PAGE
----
The Didjeridu is used with other instruments such as the Bull Roarer and Click (or Clap) Sticks. It is often used as an accompaniment to song and dance. It is also used in ceremonial functions. A large version of the Didgeridoo called a Yurlunggur is used only in ceremonies.
Three distinct styles of traditional playing have been identified. West Arnhem Land uses quiet and uncomplicated patterns. A feature of that style is that hummed notes are used in conjunction with blown notes to produce slower patterns. North- East Arnhem Land uses the first overtone, at about a tenth above the fundamental droning note. This may be heard as a long hoot or a short sharp "toot". Eastern Arnhem Land styles use the second pitch as well as a variety of techniques using manipulations of the tongue, lips and breath to create fast energetic rhythmic patterns. The precision and variety of rhythm produced on the didjeridu are very striking. Sometimes it sounds like a deep pipe organ note being played continuously; at other times like a drum beaten in three-four time, and so on, varying according to the type of song and dance which it is accompanying.
The continuous nature of the sound is most remarkable. The breath is taken, or "snapped", through the nose. Two quick breaths are usually taken but some of the incoming air is kept in the mouth to be blown into the instrument while the next quick intake is being made. This process, called circular breathing, results in the cheeks being used much like a bellows.
The Didjeridu is the center-piece of most of the Corroborees danced by the Northern tribes in the Territory and the East Kimberleys. A corroboree is an important ceremonial when all the various tribes of a region would come together to hear and recount the sacred stories.
- Ed Drury
The wooden variety are termite-hollowed branches or trunks of trees with the bark removed and the ends internally scraped or, nowadays, chiseled and rasped to improve the playing sound.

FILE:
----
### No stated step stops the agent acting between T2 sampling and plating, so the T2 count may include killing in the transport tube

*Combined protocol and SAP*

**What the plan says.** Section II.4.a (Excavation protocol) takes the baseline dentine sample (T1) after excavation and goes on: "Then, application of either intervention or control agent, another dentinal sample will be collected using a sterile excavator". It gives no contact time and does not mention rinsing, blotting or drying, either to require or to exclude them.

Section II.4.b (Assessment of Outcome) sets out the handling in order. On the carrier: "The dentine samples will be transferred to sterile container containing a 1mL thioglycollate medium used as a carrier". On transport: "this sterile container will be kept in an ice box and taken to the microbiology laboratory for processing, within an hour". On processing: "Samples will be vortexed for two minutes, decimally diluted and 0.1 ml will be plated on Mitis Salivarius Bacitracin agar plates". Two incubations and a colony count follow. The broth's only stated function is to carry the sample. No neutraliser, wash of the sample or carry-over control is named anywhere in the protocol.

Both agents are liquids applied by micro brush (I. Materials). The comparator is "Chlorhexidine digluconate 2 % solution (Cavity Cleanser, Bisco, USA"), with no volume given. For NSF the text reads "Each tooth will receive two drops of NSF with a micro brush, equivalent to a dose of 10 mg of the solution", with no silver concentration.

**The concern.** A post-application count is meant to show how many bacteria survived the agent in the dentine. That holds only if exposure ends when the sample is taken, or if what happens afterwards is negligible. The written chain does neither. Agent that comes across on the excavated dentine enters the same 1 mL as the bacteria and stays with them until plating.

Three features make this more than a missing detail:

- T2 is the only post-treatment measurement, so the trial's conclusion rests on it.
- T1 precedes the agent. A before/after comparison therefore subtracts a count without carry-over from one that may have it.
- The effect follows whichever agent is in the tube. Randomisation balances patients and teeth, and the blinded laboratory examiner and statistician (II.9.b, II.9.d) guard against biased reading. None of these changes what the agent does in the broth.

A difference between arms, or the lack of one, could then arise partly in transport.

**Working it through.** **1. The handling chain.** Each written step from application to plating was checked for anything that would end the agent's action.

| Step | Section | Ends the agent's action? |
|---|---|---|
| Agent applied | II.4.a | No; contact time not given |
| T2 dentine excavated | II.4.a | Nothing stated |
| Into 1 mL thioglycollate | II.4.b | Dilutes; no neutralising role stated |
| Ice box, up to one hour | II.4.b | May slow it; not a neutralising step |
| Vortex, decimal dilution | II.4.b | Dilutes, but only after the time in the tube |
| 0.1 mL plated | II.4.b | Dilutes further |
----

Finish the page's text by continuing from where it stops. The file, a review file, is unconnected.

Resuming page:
Some trees used in Didjeridu production are Stringy Bark (Eucalyptus Tetrodonta), Wooly Butt (Eucalyptus Miniata), River Red Gum (Eucalyptus Camaldulensis), Ironwood (Erythrophlaeum Laboucherii) and in more recent years in South Australia, Box Gum and Wattle though the instrument is not native to South Australia.
Bamboo Didjeridus are traditionally hollowed out with a fire stick or hot coals however, in recent times, extension drill bits have been used.
A rim of bees wax or tree gum may be attached to the narrow end of the generally conical tube.
The instrument may vary in length from just under a metre to 2.5 metres (used for sacred rites and ceremonies) however, preferred length seems to be between 1 and 1.5m. The instrument is often decorated with ochre and clay designs and in modern times, carved or burnt patterns may be utilized.
- Alistair Black
The player blows into the instrument in trumpet fashion. The precision and variety of rhythm produced on the Didjeridu are very striking. Sometimes it sounds like a deep bourdon organ stop being played continuously; at other times like a drum beaten in three-four time, and so on, varying according to the type of song and dance which it is accompanying, and indeed, "carrying". The tongue lies flat, with the lip at times projecting into the mouth-piece. The continuous nature of the sound is most remarkable. The diaphragm rises as breath is taken, or "snapped", through the nose. It is emitted through the Didjeridu. Two quick breaths are usually taken, and the next over a second later, but some of the incoming air is kept in the mouth to be blown into the instrument while a quick intake is being made. Glassblowers may understand.
Didjeridu playing is learnt when young. A good player, or "puller" as he is called, produces two pitches, one usually a tenth above the regular one but it is always a short sharp sound, with no suggestion of a Didjeridu. I have not seen more than one Didjeridu played at the one time.
- The Australian Aborigines, A.P. Elkin
You may see some pictures of Didjeridus by visiting the Virtual Gallery .